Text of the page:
Muharram is the first month in the Islamic calendar and the first day of Muharram is generally commemorated as the beginning of the Islamic New Year. However, unlike the typical New Year Celebrations that are observed across the world which include boisterous gaiety and fireworks display, Muslims observe Muharram or the Islamic New Year with great solemnity and reverence.

On this day, prayers and rituals including fasting are held, the hallmarks of which are discipline and restraint rather than indulgence or joy. The reason for the gravitas that surrounds the Islamic New Year can be traced back to the events in the Islamic tradition which are associated with Muharram.

A day for remembering sacrifice, freedom and victory

The rituals practiced on Muharram are linked to two significant events that are considered important milestones in Islamic culture. For Sunni Muslims, it is an auspicious day because it is associated with the epic moment when Musa or Moses led his people to freedom from Egypt. Thus it is a time to be thankful for the freedom and the blessings they have and look forward to the future with a spirit of renewal.

For Shia Muslims, it is a day of mourning, because they associate the advent of the New Year with the martyrdom of Hussein bin Ali, the grandson of Prophet Muhammad. They therefore observe the day with mournful solemnity and expressions of grief to commemorate the suffering and sacrifice of Hussein.

Since Muharram is observed according to the Islamic lunar calendar, the date for Muharram varies every year as per the Gregorian calendar. The first day of Muharram coincides with the day following the crescent new moon. Though, it is not always a Public Holiday, Muslims consecrate the occasion by participating in group prayer recitals at mosques and observing fasts not only for the occasion but for 4 to 5 days.

An occasion for expressing solidarity

People gather at the mosques for morning prayers, after they have performed their ablutions and donned clean or new clothes to welcome the Islamic New Year. The term, Muharram is derived from ‘Haram’ which means ‘forbidden’ and Muslims are exhorted to become aware of the temptations and sins that beguile them and how to remain steadfast on the path of righteousness through the recital of prayers. They also pay heed to the sacred virtues of love, compassion and kindness towards the brotherhood and gather for a ritual breaking of the fast at dawn with friends and family members.

In many cities where Shia Muslims inhabit, on Muharram and on Ashura, 10 days after Muharram, processions are held with people dressed in black as a sign of mourning gathering to enact the suffering and brutal massacre of Hussein, the Prophet’s grandson. There are many scenes of self-flagellation as the faithful devotees perform these ritual beatings on their bodies as a reminder of the martyrdom of Hussein. In some parts of the world, there are rituals which involve walking on a bed of hot coals and other forms of penance performed by Shia Muslims.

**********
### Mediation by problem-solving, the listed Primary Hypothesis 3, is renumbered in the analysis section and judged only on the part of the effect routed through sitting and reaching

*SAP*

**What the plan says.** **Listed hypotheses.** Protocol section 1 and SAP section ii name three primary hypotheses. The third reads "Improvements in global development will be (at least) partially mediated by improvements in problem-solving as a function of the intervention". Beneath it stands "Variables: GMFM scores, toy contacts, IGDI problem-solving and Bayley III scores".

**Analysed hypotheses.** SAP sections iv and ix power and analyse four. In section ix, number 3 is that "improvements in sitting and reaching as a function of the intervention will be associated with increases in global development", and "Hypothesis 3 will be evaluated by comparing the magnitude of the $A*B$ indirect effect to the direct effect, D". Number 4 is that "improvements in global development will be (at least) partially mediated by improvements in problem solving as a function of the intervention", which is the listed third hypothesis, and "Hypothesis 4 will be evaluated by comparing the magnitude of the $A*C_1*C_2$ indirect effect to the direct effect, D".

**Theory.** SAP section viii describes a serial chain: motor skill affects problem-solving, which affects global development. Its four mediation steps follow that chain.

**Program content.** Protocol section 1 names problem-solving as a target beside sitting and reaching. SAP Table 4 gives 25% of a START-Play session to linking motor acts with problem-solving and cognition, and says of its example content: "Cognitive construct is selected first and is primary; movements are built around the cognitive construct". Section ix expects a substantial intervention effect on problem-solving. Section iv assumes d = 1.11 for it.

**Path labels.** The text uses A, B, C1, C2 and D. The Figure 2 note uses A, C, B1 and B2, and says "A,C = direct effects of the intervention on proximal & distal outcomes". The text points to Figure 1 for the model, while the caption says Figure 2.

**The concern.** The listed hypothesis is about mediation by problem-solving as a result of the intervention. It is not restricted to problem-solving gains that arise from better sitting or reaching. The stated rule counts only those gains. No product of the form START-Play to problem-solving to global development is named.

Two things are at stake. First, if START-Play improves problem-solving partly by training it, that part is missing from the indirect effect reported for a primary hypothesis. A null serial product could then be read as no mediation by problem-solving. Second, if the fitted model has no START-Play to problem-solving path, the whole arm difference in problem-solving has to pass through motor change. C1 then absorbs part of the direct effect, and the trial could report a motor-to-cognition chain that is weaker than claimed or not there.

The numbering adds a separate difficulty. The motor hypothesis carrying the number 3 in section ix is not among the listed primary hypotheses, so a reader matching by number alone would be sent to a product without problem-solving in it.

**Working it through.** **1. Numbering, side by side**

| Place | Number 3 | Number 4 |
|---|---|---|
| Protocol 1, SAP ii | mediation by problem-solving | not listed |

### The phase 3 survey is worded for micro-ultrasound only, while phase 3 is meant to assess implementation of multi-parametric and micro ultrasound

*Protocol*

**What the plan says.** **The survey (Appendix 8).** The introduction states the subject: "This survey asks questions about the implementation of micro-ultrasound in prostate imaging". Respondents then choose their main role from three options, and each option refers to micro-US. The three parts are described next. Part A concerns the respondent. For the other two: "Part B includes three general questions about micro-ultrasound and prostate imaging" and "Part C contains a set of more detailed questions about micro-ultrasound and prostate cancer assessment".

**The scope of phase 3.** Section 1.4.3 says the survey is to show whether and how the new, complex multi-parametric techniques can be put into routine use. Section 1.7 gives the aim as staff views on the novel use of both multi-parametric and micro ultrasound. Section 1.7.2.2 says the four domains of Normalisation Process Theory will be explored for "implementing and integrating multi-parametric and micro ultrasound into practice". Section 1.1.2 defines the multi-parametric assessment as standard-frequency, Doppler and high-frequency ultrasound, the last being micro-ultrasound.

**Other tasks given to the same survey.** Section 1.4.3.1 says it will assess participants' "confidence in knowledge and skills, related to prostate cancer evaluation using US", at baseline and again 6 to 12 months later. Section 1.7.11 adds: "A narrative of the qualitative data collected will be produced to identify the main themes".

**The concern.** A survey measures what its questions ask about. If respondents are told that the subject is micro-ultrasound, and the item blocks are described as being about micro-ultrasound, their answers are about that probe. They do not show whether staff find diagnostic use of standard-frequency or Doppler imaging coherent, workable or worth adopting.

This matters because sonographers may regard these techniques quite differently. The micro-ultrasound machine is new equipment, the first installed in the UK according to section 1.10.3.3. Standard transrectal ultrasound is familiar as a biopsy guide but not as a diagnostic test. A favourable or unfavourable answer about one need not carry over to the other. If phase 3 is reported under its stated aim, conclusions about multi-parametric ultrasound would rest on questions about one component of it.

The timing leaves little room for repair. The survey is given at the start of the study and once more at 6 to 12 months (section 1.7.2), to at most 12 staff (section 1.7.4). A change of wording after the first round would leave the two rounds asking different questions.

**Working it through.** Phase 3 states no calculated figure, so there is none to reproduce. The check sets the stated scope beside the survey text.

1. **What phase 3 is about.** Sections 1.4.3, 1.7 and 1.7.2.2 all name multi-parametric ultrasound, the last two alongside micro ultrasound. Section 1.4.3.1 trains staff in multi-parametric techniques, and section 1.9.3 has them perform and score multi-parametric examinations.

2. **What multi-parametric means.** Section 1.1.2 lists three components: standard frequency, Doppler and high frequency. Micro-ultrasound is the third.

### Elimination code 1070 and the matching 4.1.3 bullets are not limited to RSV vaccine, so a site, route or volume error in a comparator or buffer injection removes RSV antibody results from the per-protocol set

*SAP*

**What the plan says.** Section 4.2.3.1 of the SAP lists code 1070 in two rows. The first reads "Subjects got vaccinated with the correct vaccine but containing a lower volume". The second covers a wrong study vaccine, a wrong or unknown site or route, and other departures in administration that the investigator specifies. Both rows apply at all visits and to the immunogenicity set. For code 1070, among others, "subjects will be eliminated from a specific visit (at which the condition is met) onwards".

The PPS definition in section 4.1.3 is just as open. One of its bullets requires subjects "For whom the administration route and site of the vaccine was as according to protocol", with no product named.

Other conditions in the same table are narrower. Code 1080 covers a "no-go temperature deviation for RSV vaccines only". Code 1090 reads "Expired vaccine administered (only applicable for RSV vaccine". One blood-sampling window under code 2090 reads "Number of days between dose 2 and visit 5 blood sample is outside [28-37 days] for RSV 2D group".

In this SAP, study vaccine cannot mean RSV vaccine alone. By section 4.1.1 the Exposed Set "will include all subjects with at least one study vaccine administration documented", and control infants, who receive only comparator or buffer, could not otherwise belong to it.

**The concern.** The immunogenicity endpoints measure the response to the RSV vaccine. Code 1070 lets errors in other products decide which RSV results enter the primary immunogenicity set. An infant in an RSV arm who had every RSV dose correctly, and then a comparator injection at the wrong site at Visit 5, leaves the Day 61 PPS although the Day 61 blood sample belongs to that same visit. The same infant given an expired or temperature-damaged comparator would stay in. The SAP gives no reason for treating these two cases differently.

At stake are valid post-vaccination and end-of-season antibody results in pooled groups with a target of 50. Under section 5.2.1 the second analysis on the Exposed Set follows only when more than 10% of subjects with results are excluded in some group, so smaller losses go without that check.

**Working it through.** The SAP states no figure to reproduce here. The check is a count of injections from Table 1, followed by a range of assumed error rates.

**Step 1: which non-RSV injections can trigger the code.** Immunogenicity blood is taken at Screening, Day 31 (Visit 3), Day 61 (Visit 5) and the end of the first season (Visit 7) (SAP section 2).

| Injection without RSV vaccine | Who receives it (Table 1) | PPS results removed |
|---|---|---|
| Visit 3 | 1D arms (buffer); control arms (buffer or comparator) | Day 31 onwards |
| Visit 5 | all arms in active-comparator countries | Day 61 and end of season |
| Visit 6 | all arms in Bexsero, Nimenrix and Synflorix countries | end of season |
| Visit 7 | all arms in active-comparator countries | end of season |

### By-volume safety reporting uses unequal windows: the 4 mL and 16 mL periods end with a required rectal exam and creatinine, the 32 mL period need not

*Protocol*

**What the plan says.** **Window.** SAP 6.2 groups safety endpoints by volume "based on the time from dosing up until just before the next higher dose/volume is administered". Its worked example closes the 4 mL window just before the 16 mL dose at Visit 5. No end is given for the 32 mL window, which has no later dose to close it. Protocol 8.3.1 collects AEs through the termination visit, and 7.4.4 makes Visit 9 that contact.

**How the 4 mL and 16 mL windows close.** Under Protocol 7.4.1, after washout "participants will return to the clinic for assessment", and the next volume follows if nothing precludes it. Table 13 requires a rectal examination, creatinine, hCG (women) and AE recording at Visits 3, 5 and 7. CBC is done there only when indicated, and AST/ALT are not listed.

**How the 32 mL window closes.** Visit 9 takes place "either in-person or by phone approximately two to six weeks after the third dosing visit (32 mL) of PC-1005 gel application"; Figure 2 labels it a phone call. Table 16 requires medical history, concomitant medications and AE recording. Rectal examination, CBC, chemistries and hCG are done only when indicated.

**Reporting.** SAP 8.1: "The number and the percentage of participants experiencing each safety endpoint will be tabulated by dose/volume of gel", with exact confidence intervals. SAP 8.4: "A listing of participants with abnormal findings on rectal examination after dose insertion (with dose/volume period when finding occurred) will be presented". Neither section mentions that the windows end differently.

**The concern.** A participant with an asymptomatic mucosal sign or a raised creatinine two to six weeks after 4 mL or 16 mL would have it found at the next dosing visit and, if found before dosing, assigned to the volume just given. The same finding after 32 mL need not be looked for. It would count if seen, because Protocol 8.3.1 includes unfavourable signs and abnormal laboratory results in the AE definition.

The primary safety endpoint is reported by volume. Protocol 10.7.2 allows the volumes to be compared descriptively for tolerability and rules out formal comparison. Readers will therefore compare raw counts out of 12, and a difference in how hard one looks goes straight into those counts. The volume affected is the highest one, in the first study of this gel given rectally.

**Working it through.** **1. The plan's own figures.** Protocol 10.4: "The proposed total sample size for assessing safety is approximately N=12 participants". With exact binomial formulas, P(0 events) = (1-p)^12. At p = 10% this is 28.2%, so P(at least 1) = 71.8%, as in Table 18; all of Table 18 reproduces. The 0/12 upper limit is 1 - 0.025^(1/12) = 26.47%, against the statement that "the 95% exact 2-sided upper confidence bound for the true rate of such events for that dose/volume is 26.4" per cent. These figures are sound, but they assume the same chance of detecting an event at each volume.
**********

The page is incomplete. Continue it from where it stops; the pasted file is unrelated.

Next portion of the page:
Local cultural influences also play a major role in the rituals and parades that take place in different parts of the world on Muharram. So, while in Saudi Arabia, there is a solemn and silent air as people gather at the main mosques of Mecca and Medina to participate in the ritual reciting of prayers, in other parts of the world Shia Muslims take out parades and processions to the accompaniment of rhythmic chanting of holy verses and drumbeats, dressed in black as a sign of mourning. In Indonesia, especially in the city of Pariaman, a ritual procession culminates with the immersion of the Tabuik, a local funeral bier made of bamboo and paper, in the sea as a symbol of commemorating the martyrdom of Hussein.

It is a common sight in Indonesia, Malaysia and Singapore to see parades and processions featuring dramatic enactments or tableaus representing the martyrdom of Hussein and also the march to freedom from Egypt led by Musa or Moses. It is an opportunity for young and old to rub shoulders and express solidarity with the community.

Ritual cleansing of sacred places and objects as well as residences and clothes are observed symbolizing renewal and hope. Free meals are also provided to the poor and the needy by mosques and religious institutions.

On Muharram, rituals may differ between how Sunni and Shia Muslims observe, however it is unanimously considered as the most holy month in the year other than Ramadan, of course. Among the most important rituals are the reciting of prayers together with the rest of the community as a mark of solidarity, taking part in processions and observing ritual fasting and breaking the fast.